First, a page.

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Old 05-25-2011, 12:50 PM   #1
Hevithan
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Building familiarization with commands


I can do basics, You know checking my hardware, cd to a dir, bring up -man of commands, stuff like that.

What I am wondering is what is the best way for one to get familiar with using the terminal as the main source of operation? I pretty much want to jump in the deep-end (well maybe the middle 7 feet or so), but with my knowledge of commands can pretty much just sit here and type $ls, $lspci,$uname ... and that gets dull. I want to utilize the terminal and have something to show for it, but do not know where to begin. I got linux so I could interact with the system, and though I am doing more of that then with MS I feel I am not doing enough.

I do not know if I have worded this well, or properly described what my overall goal is, But I would be happy to elaborate if needed. Any & All suggestions are very welcome ... Thanks
 
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Old 05-25-2011, 01:00 PM   #2
TobiSGD
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Now that you know some basic commands you should learn some more. Have a look here: http://linuxcommand.org/
This will show you more commands, how to chain them together and how to write shell scripts to make your work reusable.
 
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Old 05-25-2011, 01:18 PM   #3
Hevithan
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The first 2 lines of the site say it all
Quote:
You have Linux installed and running. The GUI is working fine, but you are getting tired of changing your desktop themes.
I've been skimming and it seems written simply enough without being dumbed down, and appears to be exactly what I was looking for.
 
Old 05-25-2011, 05:23 PM   #4
Telengard
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Skip to the bottom if you don't care to read my random opinions and just want some good links.

Aside from Firefox and a few other very useful desktop apps, I do almost all my work at the command line. I have found that the only reason I use any desktop apps is a simple preference for the GUI in certain situations.

The Linux command line isn't a crippled environment like CMD.EXE from Windows. In Linux you can do all the most common computing tasks on the command line. I might say, "There is a command for anything you might want to do.", but that is not true; there are usually a multitude of commands to choose from for any specific task.

Many commands in Linux are not simple commands, but they full blown programs with their own scripting language. A great example is AWK, which many people use to do simple things like this:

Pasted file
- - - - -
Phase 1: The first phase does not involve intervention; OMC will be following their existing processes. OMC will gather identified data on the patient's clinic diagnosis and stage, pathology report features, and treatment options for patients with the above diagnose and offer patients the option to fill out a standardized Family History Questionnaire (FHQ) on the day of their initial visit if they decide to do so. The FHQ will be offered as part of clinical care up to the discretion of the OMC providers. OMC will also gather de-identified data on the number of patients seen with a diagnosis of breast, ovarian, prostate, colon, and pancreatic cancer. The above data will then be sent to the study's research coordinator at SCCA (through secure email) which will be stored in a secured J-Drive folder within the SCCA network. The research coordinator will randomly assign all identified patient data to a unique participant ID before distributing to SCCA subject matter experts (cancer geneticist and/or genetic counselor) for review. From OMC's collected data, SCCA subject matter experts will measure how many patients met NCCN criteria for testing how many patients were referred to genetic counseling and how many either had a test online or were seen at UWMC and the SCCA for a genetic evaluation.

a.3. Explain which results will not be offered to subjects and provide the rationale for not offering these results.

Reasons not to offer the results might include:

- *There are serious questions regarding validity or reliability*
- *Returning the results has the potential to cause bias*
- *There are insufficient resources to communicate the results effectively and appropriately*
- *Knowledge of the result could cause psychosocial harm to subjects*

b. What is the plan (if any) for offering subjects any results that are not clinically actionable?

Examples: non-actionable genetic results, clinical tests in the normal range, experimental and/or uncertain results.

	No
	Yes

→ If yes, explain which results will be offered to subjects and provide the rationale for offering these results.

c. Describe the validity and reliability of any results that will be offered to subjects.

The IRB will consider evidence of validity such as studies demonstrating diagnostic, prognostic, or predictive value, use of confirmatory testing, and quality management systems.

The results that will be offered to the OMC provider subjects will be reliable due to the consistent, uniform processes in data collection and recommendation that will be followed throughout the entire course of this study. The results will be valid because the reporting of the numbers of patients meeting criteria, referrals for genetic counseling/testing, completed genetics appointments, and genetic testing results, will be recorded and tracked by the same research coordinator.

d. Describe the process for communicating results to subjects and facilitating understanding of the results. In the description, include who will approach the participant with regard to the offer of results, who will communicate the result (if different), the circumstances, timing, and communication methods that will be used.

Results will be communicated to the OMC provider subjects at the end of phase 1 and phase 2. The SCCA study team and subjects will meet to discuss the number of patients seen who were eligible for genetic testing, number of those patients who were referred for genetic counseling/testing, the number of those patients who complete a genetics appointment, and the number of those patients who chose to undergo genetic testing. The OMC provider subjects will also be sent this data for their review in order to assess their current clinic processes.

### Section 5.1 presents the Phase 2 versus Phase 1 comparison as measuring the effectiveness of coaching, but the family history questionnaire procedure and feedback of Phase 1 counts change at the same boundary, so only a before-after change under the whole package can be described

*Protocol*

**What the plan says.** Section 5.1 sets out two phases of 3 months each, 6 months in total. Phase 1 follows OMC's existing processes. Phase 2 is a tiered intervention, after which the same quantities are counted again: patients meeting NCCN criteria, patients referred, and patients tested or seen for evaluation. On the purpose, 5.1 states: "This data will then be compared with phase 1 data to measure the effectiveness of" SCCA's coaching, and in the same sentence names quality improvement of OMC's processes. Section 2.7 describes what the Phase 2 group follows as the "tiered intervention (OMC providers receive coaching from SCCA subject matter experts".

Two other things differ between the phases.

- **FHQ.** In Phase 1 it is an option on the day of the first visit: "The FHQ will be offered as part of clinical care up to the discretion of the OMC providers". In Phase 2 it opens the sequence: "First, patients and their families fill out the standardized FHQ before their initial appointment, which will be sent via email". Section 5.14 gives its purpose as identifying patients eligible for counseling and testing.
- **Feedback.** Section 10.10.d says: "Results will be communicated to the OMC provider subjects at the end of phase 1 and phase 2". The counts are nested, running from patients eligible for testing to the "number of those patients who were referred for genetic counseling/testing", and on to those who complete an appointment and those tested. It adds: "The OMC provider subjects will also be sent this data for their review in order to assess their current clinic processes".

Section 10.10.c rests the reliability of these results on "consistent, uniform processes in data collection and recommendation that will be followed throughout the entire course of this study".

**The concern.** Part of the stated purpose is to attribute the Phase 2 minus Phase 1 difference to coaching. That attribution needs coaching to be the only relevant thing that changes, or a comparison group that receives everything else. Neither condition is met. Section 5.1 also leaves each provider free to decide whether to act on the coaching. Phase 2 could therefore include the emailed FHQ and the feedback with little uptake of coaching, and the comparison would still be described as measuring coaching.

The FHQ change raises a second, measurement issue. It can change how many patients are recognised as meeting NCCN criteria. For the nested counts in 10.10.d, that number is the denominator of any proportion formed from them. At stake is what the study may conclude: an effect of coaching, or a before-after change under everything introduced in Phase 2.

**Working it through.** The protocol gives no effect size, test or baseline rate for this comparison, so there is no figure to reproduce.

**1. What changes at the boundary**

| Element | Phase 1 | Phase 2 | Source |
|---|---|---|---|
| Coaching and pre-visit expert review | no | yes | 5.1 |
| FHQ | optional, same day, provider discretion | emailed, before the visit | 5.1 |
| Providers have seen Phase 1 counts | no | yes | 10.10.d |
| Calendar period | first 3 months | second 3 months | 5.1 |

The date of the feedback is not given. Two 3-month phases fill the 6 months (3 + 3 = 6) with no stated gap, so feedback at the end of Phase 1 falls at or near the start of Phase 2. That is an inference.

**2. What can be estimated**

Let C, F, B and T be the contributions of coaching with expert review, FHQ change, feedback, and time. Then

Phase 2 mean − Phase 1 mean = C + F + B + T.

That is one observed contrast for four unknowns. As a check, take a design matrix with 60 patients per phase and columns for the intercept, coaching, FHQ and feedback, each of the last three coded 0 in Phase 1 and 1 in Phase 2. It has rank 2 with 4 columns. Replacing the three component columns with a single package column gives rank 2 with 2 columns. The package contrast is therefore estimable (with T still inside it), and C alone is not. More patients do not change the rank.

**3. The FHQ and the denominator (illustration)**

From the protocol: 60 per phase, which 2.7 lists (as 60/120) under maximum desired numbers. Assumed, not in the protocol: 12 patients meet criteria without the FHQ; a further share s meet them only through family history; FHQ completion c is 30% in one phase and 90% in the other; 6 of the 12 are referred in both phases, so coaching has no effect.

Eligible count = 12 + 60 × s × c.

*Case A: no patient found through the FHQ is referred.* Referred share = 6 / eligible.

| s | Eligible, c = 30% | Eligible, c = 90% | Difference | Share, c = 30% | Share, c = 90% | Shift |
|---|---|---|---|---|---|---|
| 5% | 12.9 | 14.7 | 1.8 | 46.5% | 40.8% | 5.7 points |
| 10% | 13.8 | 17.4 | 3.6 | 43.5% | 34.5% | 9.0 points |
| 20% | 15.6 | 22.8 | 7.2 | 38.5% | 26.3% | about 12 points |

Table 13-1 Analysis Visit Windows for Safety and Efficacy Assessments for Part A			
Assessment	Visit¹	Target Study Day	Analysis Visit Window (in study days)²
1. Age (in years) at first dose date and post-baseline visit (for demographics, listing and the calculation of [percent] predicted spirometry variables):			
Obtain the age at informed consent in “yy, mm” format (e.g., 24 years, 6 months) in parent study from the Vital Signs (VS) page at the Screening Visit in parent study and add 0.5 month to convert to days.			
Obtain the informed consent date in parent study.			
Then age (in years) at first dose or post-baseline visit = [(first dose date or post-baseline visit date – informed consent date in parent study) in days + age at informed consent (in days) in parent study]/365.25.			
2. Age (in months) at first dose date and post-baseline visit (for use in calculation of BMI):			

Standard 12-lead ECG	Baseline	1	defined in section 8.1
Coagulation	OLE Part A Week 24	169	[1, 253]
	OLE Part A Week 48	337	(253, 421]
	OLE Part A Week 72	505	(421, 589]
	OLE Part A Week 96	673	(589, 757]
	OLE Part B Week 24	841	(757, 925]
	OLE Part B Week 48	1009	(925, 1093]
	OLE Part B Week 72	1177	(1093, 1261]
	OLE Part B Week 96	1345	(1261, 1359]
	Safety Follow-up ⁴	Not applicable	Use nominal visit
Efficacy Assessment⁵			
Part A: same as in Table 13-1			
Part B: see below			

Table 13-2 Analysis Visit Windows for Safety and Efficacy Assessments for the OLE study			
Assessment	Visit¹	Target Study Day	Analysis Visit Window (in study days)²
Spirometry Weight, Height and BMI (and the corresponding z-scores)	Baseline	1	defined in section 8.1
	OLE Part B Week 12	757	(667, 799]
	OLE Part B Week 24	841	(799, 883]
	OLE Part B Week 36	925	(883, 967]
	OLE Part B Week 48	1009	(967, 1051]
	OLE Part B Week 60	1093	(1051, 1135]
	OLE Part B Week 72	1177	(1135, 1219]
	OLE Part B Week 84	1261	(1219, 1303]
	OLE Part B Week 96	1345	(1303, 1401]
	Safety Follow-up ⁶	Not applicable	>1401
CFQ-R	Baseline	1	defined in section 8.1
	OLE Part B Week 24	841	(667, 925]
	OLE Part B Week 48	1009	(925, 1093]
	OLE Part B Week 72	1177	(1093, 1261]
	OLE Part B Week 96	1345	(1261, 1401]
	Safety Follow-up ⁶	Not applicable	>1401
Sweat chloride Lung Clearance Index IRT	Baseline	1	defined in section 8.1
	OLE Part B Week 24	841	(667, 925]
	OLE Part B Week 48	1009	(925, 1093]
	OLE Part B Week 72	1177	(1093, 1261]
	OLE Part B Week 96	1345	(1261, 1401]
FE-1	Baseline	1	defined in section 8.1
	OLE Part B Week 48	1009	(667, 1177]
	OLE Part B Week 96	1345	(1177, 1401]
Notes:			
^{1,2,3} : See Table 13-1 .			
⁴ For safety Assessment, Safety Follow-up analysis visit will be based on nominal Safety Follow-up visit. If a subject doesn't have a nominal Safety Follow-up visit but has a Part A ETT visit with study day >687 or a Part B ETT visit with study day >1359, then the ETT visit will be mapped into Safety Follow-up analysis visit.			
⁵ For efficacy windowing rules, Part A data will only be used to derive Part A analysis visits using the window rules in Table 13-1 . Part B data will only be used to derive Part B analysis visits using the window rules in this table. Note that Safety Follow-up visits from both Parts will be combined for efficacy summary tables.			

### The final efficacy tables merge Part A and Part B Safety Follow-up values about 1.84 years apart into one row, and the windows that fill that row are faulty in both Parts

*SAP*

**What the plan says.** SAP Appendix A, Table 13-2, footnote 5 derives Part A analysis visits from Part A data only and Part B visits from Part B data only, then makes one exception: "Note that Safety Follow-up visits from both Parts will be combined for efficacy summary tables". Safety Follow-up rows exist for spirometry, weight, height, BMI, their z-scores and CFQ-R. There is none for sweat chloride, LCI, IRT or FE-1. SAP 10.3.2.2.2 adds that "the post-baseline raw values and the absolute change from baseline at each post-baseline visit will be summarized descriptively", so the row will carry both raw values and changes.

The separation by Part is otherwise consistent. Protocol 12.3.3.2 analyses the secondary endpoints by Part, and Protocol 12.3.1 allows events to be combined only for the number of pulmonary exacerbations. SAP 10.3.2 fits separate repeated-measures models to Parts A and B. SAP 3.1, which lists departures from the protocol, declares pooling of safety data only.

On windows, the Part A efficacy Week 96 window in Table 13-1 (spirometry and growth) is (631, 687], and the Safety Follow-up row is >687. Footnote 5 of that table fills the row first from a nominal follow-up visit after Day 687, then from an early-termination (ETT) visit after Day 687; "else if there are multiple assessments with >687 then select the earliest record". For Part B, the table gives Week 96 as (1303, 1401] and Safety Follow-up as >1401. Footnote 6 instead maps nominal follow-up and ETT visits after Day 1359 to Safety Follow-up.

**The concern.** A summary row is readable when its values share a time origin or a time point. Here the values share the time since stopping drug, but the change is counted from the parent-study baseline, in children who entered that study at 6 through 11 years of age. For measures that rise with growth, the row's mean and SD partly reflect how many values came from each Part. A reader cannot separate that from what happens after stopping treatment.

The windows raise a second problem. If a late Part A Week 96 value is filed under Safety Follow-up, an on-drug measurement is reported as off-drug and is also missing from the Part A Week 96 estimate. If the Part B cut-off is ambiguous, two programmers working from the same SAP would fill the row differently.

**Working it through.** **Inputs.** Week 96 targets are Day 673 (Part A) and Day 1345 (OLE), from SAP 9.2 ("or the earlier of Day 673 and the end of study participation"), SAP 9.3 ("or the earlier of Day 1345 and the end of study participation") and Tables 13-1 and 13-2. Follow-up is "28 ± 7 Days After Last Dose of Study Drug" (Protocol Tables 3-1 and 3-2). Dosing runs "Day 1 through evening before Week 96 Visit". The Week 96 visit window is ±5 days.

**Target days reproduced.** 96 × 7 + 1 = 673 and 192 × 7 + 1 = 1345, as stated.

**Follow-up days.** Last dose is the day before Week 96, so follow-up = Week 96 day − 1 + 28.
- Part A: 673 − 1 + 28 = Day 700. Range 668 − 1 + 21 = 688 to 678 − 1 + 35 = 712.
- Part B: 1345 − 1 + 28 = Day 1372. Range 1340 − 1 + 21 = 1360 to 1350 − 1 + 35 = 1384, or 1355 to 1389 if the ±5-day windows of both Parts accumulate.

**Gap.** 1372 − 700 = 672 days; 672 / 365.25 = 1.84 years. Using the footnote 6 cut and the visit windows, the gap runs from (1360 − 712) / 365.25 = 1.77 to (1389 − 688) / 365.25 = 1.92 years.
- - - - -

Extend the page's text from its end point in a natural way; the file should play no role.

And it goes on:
Code:
foo$ ps | awk '{ print $4 }'
CMD
bash
ps
awk
That's fine, until you learn that AWK is a full blown, C-like programming language with an almost unlimited field of potential applications. Of course the same is true, in varying degrees, of sed, perl, python, ruby, bash, find and others. Linux is literally bursting with programming languages waiting for you to learn them.

Linuxcommand.org was already mentioned. Here are some more for you.

HTH

Last edited by Telengard; 06-06-2011 at 12:04 AM.
 
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Old 05-25-2011, 06:59 PM   #5
chrism01
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Actually, a good way to get really familiar with the cmd line is to try to solve problems posted here at LQ. Whether you solve them or not doesn't really matter; you learn an awful lot during the attempt, and also from solns that are posted by others.
 
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Old 05-25-2011, 07:49 PM   #6
Hevithan
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Quote:
Originally Posted by Telengard View Post
Skip to the bottom if you don't care to read my random opinions and just want some good links.
Random opinions are what I asked for. That's alot of links! I should be busy for awhile, Thank you.


Quote:
you learn an awful lot during the attempt, and also from solns that are posted by others.
That's pretty much what I've been doing up till now. It's how I learned about: ls, grep, echo, cmake, locate, apt-get,etc. If I see something that looks like I can maybe offer some kind of insight, I try ... and if not, I ask about it or google it.

I would have googled this, Except I didn't really know how to explain to a search engine what it was I wanted.
 
Old 05-25-2011, 07:59 PM   #7
segmentation_fault
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Just my 2cents: I randomly found a book called "Linux Phrasebook" by Scott Granneman.
It describes some common commands for everyday use with their most common arguments, and is very well organised.
It certainly doesn't substitute "man command", but I always carry that book.
 
Old 05-25-2011, 08:37 PM   #8
chrism01
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Yeah, the links from Telengard are .. comprehensive (& then some ), but they can feel a bit dry unless you've got a specific problem to solve.
A combination of study and applying them in real life works best.
The 'real life' bit often teaches you little wrinkles that the guides may not; true for any prog lang/tech tool.
 
  


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